Although the concept of randomized assignment to control for extraneous factors reaches back hundreds of years, the first empirical use appears to have been in an 1835 trial of homeopathic medicine. Throughout the 19th century, there was primarily a growing awareness of the need for careful comparison groups, albeit often without the realization that randomization could be a particularly clean method to achieve that goal. In the second and more crucial phase of this history, four separate but related disciplines introduced randomized control trials within a few years of one another in the 1920s: agricultural science, clinical medicine, educational psychology, and social policy (specifically political science). Randomized control trials brought more rigor to fields that were in the process of expanding their purviews and focusing more on causal relationships. In the third phase, the 1950s through the 1970s saw a surge of interest in more applied randomized experiments in economics and elsewhere, in the lab and especially in the field.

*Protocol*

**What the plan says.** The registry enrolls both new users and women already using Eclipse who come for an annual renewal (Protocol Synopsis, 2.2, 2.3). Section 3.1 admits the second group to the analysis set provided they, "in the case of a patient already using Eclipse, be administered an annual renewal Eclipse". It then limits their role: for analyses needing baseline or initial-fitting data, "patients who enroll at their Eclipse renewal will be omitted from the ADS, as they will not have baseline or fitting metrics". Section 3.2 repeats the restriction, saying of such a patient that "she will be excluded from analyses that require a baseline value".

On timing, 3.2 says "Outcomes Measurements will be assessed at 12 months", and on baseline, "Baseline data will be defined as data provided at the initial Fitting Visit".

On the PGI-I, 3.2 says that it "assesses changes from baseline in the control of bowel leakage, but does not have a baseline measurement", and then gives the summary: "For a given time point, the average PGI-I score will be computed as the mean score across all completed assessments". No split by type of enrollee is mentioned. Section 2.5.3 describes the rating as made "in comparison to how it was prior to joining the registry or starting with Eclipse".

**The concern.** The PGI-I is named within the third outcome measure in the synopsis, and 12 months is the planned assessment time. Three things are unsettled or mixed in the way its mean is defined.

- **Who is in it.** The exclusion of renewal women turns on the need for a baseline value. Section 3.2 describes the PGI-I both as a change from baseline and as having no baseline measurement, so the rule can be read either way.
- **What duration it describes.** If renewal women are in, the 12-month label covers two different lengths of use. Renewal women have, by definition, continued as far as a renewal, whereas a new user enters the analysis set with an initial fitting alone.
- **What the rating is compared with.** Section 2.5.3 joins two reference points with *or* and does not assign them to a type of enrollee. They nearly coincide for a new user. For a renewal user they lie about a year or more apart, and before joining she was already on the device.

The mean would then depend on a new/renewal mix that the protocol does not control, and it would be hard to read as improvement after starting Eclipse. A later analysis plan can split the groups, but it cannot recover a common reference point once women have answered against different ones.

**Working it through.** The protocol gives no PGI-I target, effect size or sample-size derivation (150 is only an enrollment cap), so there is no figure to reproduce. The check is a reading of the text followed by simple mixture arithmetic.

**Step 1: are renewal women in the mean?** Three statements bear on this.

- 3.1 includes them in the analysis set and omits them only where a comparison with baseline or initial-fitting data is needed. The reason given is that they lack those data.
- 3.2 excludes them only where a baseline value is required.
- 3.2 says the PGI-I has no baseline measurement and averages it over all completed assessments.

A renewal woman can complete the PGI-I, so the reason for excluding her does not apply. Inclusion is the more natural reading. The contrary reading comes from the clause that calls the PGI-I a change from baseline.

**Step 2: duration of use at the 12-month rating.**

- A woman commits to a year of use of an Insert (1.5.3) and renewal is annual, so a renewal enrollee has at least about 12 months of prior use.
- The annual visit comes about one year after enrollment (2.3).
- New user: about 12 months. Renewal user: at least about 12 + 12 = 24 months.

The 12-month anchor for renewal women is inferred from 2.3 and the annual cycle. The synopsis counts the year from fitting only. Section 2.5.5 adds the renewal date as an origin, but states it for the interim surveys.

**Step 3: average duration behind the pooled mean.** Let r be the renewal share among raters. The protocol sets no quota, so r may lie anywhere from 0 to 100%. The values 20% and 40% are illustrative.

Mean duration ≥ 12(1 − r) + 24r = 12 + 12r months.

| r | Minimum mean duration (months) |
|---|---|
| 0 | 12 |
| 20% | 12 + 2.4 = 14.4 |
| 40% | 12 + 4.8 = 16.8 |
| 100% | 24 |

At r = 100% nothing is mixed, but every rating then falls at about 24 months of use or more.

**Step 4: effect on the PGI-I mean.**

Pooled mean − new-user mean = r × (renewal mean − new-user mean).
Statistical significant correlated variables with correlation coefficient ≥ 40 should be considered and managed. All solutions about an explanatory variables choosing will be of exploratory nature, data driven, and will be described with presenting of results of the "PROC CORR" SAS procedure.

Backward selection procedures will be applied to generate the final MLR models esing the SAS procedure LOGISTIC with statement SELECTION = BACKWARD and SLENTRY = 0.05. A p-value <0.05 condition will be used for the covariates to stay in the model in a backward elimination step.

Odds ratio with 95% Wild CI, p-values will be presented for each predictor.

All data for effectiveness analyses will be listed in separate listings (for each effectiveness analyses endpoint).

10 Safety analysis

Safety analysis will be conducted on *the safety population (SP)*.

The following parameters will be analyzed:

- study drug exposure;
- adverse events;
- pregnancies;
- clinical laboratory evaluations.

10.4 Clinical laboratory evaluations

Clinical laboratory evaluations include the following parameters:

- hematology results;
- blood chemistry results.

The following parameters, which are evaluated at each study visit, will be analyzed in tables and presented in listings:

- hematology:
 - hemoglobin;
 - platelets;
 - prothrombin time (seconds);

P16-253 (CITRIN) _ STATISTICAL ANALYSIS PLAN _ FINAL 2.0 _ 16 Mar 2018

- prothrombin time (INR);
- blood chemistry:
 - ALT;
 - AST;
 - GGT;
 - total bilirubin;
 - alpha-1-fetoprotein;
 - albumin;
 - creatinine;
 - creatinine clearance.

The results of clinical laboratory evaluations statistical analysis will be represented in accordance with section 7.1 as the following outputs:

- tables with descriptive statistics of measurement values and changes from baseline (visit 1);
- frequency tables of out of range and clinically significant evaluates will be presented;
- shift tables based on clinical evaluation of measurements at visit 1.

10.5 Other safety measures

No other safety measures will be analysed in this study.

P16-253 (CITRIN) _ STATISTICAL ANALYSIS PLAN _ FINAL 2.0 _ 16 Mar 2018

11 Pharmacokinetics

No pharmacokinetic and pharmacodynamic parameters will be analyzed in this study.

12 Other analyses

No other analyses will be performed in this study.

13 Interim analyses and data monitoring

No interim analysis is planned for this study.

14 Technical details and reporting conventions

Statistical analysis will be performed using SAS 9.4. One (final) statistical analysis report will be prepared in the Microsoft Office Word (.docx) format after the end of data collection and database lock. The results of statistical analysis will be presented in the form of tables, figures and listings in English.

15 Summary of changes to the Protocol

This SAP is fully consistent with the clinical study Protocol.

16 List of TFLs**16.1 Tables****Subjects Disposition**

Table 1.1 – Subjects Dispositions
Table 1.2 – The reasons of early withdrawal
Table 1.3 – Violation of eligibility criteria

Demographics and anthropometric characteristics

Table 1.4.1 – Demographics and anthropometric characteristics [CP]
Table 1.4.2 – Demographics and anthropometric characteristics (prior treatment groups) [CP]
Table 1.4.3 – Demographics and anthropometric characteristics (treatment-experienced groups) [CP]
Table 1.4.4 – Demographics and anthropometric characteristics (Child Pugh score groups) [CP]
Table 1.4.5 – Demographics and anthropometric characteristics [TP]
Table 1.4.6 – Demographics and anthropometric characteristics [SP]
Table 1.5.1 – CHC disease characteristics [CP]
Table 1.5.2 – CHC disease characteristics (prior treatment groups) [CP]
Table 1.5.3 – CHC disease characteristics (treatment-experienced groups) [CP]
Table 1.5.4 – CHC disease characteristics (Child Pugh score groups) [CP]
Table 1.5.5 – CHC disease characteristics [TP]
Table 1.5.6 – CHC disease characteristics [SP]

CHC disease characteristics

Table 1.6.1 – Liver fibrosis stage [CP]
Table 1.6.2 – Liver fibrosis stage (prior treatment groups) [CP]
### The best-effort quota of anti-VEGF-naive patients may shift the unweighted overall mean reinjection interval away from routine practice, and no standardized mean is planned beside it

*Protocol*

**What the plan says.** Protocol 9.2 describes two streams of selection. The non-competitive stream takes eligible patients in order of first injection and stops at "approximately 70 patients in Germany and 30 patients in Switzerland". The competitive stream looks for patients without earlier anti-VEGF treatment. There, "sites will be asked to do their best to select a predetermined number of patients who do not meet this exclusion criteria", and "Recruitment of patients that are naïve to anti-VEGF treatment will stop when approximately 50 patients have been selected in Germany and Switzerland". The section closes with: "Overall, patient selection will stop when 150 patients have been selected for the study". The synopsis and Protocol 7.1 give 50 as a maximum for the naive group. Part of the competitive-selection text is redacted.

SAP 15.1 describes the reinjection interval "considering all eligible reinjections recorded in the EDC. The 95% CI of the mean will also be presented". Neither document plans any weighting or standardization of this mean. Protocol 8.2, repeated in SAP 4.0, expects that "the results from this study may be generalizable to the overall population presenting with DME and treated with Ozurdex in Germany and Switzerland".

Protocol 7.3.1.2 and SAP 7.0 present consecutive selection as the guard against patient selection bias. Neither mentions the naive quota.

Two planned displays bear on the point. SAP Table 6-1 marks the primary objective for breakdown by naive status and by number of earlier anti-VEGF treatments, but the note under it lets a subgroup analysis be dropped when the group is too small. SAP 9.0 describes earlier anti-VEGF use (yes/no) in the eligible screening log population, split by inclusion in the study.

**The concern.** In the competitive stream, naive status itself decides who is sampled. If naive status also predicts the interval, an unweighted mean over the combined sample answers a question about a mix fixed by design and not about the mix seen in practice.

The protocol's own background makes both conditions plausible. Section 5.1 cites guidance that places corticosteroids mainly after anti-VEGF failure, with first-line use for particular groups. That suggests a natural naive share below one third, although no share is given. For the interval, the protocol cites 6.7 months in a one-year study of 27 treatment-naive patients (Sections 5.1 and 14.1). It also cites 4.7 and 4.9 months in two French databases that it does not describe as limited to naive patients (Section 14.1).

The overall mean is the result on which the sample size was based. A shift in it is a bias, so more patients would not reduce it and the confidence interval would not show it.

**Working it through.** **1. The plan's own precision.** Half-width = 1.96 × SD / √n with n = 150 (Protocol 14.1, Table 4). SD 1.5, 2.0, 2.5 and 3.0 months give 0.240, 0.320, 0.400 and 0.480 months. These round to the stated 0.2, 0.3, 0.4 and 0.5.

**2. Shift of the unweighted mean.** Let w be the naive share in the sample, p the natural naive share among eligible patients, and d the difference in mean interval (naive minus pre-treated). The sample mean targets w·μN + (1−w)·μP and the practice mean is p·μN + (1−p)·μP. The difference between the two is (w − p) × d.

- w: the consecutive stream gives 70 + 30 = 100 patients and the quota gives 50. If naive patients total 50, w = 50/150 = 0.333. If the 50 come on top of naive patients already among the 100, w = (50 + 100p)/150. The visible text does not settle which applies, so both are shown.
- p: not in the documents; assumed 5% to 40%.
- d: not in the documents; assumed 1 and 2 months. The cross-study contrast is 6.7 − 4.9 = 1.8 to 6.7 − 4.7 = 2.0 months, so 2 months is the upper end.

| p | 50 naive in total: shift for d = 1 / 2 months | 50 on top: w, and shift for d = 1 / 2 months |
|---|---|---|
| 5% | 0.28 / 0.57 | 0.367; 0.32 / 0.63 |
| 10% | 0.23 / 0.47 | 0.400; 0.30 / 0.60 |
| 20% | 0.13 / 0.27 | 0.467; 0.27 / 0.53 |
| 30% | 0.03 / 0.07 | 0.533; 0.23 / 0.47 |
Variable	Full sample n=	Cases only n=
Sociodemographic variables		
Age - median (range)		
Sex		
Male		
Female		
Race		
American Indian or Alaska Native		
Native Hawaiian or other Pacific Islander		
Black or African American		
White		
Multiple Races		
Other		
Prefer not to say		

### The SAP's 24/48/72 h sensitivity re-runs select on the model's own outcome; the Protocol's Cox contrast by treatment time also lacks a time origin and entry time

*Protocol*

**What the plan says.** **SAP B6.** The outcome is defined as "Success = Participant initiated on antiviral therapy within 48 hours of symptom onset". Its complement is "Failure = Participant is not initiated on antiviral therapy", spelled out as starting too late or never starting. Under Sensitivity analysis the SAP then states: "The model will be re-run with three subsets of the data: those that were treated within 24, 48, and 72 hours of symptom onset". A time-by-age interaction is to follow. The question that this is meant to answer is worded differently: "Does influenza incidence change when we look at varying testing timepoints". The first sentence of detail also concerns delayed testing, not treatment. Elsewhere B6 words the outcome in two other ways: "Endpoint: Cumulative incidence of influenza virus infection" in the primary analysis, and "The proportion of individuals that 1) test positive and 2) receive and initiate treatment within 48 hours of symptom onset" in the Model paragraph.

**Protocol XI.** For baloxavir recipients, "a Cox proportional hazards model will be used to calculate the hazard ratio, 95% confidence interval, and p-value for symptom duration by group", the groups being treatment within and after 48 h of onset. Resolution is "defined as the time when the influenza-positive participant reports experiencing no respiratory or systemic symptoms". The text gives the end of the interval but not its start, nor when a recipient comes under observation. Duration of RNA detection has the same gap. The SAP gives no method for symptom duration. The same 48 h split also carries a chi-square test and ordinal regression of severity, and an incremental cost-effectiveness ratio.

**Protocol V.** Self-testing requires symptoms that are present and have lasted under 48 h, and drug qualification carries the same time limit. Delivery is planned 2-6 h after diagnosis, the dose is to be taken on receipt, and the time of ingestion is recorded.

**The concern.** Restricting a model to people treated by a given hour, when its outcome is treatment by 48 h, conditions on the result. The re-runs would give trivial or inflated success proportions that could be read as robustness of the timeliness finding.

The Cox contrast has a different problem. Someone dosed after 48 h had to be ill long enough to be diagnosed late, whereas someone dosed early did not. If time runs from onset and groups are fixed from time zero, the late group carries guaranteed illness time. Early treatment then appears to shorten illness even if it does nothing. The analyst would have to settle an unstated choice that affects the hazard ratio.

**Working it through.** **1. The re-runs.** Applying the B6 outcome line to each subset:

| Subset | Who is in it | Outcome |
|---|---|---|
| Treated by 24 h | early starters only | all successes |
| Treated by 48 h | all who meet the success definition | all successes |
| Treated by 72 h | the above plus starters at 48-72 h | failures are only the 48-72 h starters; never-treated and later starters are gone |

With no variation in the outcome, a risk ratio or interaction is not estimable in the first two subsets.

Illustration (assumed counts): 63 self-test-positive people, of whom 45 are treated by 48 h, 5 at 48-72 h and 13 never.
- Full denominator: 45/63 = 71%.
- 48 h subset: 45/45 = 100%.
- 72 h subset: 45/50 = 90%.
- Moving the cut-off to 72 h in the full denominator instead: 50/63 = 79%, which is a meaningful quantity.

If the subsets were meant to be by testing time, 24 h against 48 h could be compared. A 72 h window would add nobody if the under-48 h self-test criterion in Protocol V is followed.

That is from a Julian C. Jamison paper done at the World Bank, via various people in my Twitter feed.